So, Fortune, the daughter of Sambo Game and Maudlin Magee, was indentured until she was 31 years old, in accordance with the law. And two generations of her descendants were also indentured — DNA evidence coupled with scholarship on the use of rape to dominate in the colonial era reveals they were likely the products of sexual assault by the men of their indenturing families, increasing the profit margins of white men by breeding free labor, bound to them for decades by law.

On every branch in every era of my family’s history, laws were crafted to do one thing: establish, protect and preserve white male money and power. This was true for my great-great-grandparents, Henry and Harriet Lawrence, whose family stories intersected with both slavery and the Cherokee and Chickasaw removals. They suffered the confusion of identity as racial constructs were reformed after the Civil War. This was true for my great-grandmother, Lizzie Johnson, driven north in the Great Migration to escape South Carolina’s suffocating race laws, which prohibited people of African descent from working in any other sector than the fields or domestic labor.

This was true for my mother, Sharon, who sat in a de facto segregated school in Philadelphia and received hand-me-down books from the white school two blocks from her house. My mother’s white next-door neighbor attended Drexel School, but the school was declared “out of district” for her. It was true for me: My Christian faith was born the very same year that Bob Jones University argued before the Supreme Court to maintain pure white space. They lost, and in response the Religious Right was spawned, declaring its primary strategy to shift the ideological makeup of the Supreme Court.

When I began my research into my family’s 340-year history on this land, I simply set out to understand who I am. In the course of that journey, I discovered who we are as a nation. America is smothered under a canopy of laws, structures and policies, never fully repented and atoned for, explicitly and implicitly intent on maintaining white male dominance.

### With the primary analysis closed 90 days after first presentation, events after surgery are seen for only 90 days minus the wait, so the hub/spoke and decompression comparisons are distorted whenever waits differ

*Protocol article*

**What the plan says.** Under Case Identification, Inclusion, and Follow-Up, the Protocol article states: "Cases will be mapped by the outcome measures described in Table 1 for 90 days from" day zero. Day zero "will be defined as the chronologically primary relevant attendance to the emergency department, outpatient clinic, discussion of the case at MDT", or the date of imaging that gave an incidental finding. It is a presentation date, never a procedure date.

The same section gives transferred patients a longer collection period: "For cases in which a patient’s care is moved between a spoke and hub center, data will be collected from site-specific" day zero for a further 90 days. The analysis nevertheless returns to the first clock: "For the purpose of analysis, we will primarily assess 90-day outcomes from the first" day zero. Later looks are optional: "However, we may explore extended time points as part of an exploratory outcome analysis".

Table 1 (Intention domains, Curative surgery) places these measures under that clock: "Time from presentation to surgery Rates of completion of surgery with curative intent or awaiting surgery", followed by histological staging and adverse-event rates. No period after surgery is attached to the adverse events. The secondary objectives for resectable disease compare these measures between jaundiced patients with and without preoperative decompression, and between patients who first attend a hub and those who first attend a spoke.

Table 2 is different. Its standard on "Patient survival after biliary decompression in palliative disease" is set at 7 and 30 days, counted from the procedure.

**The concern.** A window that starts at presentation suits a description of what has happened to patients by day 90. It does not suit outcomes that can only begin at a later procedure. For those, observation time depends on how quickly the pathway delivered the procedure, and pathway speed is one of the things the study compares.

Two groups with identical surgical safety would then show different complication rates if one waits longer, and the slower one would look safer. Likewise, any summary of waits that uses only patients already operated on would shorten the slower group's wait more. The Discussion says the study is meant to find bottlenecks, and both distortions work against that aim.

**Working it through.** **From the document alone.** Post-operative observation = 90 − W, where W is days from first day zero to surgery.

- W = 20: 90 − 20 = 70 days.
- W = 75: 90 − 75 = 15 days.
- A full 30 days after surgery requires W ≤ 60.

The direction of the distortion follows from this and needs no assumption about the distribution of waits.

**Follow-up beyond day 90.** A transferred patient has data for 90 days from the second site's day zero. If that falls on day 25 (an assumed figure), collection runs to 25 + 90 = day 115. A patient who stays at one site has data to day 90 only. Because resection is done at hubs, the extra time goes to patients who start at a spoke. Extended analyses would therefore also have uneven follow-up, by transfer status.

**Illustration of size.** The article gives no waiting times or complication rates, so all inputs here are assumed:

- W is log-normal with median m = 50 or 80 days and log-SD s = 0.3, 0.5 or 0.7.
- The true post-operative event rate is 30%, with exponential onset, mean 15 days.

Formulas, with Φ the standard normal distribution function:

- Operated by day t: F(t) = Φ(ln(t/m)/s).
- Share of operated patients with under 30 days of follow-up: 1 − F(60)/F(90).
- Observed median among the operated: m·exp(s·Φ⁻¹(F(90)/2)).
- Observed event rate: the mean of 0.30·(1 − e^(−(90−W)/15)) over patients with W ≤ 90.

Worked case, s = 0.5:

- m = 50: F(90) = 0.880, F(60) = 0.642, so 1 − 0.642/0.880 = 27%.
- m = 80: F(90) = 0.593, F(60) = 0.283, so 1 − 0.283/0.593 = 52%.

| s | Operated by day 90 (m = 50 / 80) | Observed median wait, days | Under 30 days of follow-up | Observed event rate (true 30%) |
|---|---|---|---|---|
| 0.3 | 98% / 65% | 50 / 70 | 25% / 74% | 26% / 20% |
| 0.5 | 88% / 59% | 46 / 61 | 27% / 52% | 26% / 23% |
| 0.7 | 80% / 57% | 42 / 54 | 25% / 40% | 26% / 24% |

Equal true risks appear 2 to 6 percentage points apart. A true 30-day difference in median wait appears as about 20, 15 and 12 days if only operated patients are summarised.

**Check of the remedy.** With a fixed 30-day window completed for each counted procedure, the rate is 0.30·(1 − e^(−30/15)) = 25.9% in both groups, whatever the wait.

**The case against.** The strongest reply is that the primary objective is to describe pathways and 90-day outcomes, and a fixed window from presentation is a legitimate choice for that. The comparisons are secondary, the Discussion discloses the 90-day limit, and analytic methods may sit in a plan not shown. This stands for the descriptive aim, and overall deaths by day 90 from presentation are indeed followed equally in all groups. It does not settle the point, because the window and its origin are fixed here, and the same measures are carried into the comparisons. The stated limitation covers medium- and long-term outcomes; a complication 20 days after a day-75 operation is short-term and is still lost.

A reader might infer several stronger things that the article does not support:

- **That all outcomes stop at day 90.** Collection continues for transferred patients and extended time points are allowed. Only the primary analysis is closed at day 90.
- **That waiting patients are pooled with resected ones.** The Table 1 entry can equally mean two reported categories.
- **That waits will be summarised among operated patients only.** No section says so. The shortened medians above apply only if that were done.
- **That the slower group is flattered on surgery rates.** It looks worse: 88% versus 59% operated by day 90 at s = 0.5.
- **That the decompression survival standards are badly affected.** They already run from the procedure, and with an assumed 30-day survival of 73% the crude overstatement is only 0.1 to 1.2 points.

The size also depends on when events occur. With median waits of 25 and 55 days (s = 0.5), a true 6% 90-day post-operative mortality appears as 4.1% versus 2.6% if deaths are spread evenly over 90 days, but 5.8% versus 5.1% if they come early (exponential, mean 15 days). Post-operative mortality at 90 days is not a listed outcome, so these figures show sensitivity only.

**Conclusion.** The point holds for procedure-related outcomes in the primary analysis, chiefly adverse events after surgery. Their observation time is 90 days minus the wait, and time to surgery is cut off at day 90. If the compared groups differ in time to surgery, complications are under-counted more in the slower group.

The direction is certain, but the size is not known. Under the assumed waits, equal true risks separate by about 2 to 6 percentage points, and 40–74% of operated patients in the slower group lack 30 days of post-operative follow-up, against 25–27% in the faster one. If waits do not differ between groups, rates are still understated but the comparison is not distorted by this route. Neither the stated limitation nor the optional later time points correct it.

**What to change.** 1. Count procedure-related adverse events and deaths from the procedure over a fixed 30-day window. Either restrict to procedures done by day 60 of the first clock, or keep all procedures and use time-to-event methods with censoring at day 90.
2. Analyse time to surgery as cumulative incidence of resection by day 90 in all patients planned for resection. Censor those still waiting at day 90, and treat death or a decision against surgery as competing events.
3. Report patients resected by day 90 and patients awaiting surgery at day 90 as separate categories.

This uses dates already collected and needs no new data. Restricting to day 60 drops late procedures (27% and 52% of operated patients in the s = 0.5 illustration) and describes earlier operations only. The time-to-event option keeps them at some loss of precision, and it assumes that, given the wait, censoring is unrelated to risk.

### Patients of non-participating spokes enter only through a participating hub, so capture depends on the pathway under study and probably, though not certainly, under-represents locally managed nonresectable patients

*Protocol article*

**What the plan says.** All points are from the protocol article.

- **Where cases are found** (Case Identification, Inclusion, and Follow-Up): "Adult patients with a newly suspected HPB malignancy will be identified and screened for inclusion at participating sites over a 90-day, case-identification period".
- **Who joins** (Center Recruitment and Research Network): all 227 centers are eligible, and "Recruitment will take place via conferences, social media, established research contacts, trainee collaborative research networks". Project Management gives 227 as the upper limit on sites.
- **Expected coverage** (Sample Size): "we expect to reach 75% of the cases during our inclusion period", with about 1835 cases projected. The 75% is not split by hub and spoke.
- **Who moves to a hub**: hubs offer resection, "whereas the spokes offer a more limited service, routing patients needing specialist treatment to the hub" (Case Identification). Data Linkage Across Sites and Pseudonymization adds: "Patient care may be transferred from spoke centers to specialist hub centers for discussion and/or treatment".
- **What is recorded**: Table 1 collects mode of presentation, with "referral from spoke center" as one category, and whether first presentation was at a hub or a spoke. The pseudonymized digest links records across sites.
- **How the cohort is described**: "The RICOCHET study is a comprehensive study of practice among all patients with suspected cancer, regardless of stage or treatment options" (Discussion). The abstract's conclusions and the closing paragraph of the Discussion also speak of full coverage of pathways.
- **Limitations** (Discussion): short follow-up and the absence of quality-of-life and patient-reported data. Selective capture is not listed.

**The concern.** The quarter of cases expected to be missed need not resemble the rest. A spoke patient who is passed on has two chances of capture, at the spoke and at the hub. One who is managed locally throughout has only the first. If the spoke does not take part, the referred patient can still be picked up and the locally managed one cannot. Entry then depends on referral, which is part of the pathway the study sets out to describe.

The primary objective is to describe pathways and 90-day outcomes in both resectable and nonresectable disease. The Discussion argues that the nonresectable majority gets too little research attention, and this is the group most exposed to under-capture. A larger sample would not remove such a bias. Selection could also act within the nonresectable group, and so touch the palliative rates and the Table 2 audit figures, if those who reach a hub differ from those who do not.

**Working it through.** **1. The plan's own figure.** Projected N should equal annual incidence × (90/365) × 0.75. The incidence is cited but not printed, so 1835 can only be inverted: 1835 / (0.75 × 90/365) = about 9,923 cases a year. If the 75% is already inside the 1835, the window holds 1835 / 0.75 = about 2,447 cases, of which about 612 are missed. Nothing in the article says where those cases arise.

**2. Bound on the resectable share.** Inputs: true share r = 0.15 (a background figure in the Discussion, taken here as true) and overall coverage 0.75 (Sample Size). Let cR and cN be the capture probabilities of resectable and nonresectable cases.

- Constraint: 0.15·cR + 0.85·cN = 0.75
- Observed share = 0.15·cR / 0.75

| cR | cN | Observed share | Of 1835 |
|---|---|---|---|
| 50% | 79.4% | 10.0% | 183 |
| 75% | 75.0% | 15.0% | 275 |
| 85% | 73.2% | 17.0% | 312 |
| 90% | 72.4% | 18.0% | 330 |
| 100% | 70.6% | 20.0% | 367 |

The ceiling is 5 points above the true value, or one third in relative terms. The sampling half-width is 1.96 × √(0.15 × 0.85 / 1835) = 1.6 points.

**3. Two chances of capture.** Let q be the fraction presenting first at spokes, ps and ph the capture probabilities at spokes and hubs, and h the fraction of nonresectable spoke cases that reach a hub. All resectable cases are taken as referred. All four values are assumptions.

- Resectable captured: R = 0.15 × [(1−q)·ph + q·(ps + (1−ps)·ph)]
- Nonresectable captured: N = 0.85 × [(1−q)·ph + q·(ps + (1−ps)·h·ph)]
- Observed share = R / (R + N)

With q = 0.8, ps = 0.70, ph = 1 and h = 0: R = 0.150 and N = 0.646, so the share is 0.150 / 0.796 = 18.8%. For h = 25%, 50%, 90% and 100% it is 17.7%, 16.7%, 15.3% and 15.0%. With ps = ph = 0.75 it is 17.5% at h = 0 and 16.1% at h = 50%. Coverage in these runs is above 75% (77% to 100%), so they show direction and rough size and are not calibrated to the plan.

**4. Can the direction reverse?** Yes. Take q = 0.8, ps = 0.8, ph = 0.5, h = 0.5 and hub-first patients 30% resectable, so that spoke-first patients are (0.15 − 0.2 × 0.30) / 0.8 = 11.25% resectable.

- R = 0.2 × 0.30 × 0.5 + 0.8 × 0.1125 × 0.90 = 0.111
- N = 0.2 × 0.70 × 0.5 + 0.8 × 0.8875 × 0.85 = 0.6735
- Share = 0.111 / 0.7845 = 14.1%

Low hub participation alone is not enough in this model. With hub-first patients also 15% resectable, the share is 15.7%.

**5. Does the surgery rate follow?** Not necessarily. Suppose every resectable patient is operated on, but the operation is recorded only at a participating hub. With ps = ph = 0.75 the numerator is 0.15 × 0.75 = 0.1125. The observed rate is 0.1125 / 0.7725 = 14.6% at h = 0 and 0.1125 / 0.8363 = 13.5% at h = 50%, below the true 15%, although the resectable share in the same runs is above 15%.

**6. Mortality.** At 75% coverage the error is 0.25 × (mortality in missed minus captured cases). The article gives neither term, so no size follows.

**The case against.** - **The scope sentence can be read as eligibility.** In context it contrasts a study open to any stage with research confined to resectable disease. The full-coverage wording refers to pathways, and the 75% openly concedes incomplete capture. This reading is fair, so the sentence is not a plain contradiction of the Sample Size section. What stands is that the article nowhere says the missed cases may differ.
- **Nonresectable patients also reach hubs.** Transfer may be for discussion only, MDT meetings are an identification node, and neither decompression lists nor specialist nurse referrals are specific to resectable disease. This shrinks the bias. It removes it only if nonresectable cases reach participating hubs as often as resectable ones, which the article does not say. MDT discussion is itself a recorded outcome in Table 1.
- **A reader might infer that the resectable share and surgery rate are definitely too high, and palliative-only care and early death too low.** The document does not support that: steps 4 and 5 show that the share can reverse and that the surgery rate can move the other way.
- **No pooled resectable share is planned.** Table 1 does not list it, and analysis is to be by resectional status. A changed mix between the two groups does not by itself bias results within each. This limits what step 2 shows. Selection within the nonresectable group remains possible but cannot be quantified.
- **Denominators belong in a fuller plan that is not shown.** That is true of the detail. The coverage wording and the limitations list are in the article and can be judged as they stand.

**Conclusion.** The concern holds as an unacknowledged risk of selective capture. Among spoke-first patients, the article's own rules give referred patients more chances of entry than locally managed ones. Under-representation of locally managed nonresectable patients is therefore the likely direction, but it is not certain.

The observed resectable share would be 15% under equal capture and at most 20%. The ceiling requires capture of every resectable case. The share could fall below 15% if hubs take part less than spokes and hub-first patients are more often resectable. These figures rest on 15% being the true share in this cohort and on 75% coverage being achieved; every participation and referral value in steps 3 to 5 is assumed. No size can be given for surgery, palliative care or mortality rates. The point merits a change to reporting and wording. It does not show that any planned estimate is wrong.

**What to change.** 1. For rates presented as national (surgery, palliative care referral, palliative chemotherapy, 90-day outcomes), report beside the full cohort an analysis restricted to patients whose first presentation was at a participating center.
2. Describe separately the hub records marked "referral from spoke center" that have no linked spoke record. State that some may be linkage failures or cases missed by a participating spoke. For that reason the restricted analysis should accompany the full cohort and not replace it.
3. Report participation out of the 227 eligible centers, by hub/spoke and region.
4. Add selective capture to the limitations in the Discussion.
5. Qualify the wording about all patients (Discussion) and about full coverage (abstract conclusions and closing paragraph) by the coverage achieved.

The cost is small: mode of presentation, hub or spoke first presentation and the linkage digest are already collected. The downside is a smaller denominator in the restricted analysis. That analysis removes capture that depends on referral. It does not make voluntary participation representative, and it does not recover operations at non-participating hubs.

This is the truth. Which is why my book stands a very good chance of being banned. My family’s story — which is the story of so many Black American families — challenges the myths of inherent white nobility, goodness and rightness. It reveals the constant drumbeat of war that undergirds the symphony of America, regardless of party or ideology — the war for white male power. It calls for truth-telling and reparation. Perhaps most radically, it calls for what Dr. Martin Luther King called The Beloved Community. I, and so many Americans, yearn for the transformation of our nation into a place where all of us are able to flourish. 

Lisa Sharon Harper. Photo by Joy Guion Bailey

Lisa Sharon Harper. Photo by Joy Guion Bailey

This is exactly the kind of America the book-banners fear.

(Lisa Sharon Harper is the founder of Freedom Road, a consulting group dedicated to shrinking the narrative gap. She is the author of several books, including her most recent Fortune: How Race Broke My Family and the World — and How to Repair It All. The views expressed in this commentary do not necessarily reflect those of Religion News Service.)

Donate to Support Independent Journalism!

Donate Now!